Orlando resident Meralyn Kirkland was shocked last Thursday to learn that her granddaughter had been arrested at her elementary school. Kaia Rolle, who is 6 years old, was throwing a tantrum in class and kicked a staff member when school resource officer Dennis Turner handcuffed her, put her in the back of his cruiser, and drove her to a juvenile detention facility.
By the time Kirkland heard about it, her granddaughter was being fingerprinted and officers had already taken her mug shots. "How do you do that to a 6-year-old child, and because she kicked somebody?" Kirkland said to WKMG. "A literal mug shot of a six-year-old girl."
On the phone with Turner, Kirkland tried to explain that her granddaughter had sleep apnea and was having behavior problems due to exhaustion and lack of sleep. According to WKMG, Kirkland said, "She has a medical condition that we’re working on getting resolved. So he says, 'What medical condition?' I said, 'She has a sleep disorder, sleep apnea.' He says, 'Well, I have sleep apnea and I don’t behave like that.' "
School resource officers (SROs) are police who have been dispatched to provide security to schools. They were relatively rare before the Columbine High School massacre in 1999, but today between 14,000 and 20,000 officers are on 45 percent of campuses across the country, according to a recent federal report. The explosion in number of officers in schools over the past 20 years has resulted in skyrocketing numbers of students being arrested for nonviolent infractions that before would have landed them in detention, like running from a principal's office or talking back to a teacher or an SRO.
Concrete numbers are hard to come by, but thanks to cell-phone footage and lawsuits, we know that students across the country have been assaulted by officers stationed inside their schools. In 2016, the Huffington Post found nearly 90 cases of SROs using Tasers on students between 12 and 19 years old. And in a parallel with the criminal justice system at large, officers are more likely to have altercations with black and Latino students than white ones. According to Education Week, while black students make up 16 percent of the student body nationwide, they represent 31 percent of all school arrests.
In Orlando, officers aren't allowed to arrest anyone under 12 without approval from a superior, which Turner neglected to get for Kaia. It turns out that she isn't even the first elementary student that Turner arrested that day. He reportedly also arrested an 8-year-old before the incident with Kaia, and he's now under investigation for failing to get approval to arrest both of the children. Orlando police chief Orlando Rolón told The Washington Post, "As a grandparent of three children less than 11 years old, this is very concerning to me. Our department strives to deliver professional and courteous service. My staff and I are committed to exceeding those standards and expectations."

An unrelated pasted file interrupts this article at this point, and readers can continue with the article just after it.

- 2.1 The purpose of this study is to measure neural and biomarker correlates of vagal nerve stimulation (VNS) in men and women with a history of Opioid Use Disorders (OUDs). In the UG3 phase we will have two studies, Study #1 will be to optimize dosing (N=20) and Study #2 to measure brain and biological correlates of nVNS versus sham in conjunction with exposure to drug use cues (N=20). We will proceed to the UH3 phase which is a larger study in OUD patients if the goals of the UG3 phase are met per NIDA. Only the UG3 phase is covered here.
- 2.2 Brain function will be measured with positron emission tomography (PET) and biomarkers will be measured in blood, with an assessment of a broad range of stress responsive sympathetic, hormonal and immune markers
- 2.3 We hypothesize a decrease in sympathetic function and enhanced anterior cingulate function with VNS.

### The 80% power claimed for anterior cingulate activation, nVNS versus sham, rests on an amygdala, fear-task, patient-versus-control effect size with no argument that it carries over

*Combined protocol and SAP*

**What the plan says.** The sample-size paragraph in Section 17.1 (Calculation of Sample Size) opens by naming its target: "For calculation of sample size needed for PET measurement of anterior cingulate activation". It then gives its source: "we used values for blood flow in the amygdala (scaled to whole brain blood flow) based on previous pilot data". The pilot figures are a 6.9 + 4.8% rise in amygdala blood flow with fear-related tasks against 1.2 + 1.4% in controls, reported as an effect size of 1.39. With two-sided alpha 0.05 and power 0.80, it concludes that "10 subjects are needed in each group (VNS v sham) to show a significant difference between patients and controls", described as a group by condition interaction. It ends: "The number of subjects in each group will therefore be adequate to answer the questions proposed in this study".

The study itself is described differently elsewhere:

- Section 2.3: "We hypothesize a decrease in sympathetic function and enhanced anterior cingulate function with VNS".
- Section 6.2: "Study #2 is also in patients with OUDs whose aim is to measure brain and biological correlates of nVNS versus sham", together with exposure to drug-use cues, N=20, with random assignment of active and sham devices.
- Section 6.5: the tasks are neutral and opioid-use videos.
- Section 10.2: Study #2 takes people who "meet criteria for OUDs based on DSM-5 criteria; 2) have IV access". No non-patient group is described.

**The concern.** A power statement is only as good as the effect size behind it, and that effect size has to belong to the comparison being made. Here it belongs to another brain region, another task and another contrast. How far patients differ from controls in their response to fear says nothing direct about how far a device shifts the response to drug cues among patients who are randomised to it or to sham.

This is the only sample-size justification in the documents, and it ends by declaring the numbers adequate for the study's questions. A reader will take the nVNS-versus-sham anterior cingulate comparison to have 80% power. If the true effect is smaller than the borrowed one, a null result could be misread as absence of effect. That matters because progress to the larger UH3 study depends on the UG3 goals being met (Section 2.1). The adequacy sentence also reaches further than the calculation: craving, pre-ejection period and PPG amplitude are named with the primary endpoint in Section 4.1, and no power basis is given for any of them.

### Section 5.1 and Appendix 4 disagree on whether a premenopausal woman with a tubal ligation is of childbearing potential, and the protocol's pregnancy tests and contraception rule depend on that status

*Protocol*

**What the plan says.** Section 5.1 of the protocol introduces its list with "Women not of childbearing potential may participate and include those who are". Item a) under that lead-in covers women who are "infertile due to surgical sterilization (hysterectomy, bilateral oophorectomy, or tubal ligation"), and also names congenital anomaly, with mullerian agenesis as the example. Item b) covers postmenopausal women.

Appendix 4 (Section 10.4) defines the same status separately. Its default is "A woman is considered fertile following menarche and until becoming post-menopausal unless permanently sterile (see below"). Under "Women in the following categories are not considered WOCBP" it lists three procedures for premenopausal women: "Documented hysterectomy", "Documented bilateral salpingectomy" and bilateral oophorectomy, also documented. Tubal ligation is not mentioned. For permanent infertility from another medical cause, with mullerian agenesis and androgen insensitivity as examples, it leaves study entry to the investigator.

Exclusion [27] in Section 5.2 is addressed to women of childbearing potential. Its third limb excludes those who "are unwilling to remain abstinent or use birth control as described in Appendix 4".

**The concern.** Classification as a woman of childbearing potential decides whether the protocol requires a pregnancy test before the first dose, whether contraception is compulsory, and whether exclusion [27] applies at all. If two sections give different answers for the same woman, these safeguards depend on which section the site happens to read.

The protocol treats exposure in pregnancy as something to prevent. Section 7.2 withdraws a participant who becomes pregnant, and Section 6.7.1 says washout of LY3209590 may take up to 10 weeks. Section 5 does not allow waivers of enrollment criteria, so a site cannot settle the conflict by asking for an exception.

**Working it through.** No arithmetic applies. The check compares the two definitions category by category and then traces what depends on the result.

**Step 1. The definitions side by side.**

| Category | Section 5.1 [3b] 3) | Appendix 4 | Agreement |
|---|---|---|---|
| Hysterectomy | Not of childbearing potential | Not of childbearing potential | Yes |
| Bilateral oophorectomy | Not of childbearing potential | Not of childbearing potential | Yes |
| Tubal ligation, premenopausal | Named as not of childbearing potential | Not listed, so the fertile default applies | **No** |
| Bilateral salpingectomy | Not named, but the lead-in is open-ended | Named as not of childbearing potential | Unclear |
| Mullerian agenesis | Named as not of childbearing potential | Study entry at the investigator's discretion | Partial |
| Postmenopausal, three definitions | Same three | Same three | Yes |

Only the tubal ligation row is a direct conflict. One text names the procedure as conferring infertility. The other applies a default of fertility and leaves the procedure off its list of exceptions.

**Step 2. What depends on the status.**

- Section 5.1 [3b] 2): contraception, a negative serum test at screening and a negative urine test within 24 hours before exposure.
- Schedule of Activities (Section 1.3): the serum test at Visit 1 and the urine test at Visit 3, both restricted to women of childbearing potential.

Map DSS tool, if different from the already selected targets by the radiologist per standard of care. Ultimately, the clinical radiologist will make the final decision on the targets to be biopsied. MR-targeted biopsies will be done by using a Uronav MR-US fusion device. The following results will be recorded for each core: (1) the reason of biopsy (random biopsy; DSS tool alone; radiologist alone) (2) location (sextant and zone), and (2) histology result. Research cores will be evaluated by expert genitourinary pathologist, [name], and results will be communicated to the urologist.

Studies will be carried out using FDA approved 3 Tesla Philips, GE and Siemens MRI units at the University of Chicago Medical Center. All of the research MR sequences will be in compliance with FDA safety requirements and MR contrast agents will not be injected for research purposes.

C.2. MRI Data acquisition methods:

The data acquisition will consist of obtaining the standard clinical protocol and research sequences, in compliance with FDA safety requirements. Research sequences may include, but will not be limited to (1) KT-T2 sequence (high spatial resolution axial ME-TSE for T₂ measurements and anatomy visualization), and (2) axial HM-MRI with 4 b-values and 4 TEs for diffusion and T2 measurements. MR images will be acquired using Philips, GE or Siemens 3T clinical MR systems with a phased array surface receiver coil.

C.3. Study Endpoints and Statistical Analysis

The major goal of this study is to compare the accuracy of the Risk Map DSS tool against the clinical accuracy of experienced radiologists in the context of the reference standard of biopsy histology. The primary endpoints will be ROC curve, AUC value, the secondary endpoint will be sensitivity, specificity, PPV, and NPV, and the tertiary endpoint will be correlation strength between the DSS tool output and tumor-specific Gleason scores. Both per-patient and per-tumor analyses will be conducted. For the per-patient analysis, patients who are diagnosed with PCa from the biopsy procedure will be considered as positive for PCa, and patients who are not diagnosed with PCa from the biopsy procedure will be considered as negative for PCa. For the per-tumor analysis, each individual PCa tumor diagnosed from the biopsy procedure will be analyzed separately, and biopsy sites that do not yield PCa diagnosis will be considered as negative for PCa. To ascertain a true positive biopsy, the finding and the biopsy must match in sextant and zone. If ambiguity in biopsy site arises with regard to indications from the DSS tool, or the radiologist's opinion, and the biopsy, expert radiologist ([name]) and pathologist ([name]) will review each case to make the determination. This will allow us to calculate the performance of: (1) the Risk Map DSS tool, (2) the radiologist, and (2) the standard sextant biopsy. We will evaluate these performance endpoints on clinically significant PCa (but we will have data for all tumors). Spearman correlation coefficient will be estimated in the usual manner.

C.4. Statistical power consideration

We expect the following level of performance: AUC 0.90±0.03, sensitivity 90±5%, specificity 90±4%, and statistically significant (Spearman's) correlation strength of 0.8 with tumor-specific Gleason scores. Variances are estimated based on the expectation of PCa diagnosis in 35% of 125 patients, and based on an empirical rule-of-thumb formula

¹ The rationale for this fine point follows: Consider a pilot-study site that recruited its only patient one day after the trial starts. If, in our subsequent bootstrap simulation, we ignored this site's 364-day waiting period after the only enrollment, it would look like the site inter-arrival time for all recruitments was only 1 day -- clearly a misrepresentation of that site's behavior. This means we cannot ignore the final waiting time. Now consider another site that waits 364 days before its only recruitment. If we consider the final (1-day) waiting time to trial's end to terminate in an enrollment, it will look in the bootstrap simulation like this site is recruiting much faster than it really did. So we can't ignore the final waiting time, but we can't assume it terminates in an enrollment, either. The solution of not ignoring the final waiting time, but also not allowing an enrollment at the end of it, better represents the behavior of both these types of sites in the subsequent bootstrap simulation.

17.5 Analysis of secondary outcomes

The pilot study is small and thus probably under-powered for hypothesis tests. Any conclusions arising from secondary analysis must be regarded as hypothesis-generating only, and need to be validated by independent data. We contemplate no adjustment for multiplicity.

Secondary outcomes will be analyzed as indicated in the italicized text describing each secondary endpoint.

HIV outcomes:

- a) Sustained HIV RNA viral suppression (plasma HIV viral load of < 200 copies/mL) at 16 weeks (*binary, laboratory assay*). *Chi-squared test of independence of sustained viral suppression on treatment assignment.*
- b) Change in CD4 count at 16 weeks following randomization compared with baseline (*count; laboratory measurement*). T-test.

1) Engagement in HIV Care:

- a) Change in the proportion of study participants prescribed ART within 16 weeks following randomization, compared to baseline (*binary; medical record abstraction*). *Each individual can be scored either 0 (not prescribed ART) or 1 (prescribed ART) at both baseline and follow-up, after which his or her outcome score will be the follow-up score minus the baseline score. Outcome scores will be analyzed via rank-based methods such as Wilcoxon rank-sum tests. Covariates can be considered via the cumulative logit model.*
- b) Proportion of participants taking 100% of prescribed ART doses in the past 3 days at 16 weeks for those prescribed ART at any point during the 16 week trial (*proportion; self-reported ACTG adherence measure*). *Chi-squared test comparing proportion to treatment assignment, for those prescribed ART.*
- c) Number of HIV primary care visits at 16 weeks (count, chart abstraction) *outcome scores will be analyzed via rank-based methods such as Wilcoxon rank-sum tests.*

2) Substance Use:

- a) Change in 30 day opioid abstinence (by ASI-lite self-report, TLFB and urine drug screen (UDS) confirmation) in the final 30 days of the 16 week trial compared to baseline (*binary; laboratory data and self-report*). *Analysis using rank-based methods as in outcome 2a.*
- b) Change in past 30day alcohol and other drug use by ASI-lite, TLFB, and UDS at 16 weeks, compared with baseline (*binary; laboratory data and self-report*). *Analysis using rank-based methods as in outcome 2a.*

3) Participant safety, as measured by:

Still, it's a bit perplexing that Turner was stationed in an elementary school at all. It wasn't the first time Turner has been under investigation. In 2016, he reportedly Tasered a man five times, twice while he was on the ground and unresponsive. In 1998, he was charged with abusing his own then 7-year-old son, and in 2003 he was investigated for assaulting the ex-husband of a woman he was dating. Domestic-violence allegations are shockingly widespread among law enforcement: Available figures show that while nationally 10 percent of families experience domestic violence, the number for the families of police officers is as high as 40 percent.
An investigation by the Orlando Sentinel found that from 2010 to 2014, the Orlando Police Department used force 3,100, more than double the rate of similarly sized agencies. In that same time period, the city of Orlando and its insurer paid $3.6 million in police-brutality claims. And data analyst Samuel Sinyangwe pointed out on Twitter that between 2013 and 2018, "Orlando police killed people at 2x higher rate than Baltimore PD, 3x higher than Chicago or LA and 4x higher than the national average."
Talking to local news, Kaia said, "I felt sad that my grandma was sad, and I really missed her." She's supposed to appear in court on October 16. If she fails to appear, the court will issue a warrant for her arrest.
When a 26-year-old American missionary set out for a lush island in the Indian Ocean last year, it was with one objective in mind: to convert the uncontacted Sentinelese tribe, who had lived for centuries in isolation, free from modern technology, disease, and religion. John Chau's mission had ambitions for a great awakening, but what awaited instead was tragedy.
Originally Appeared on GQ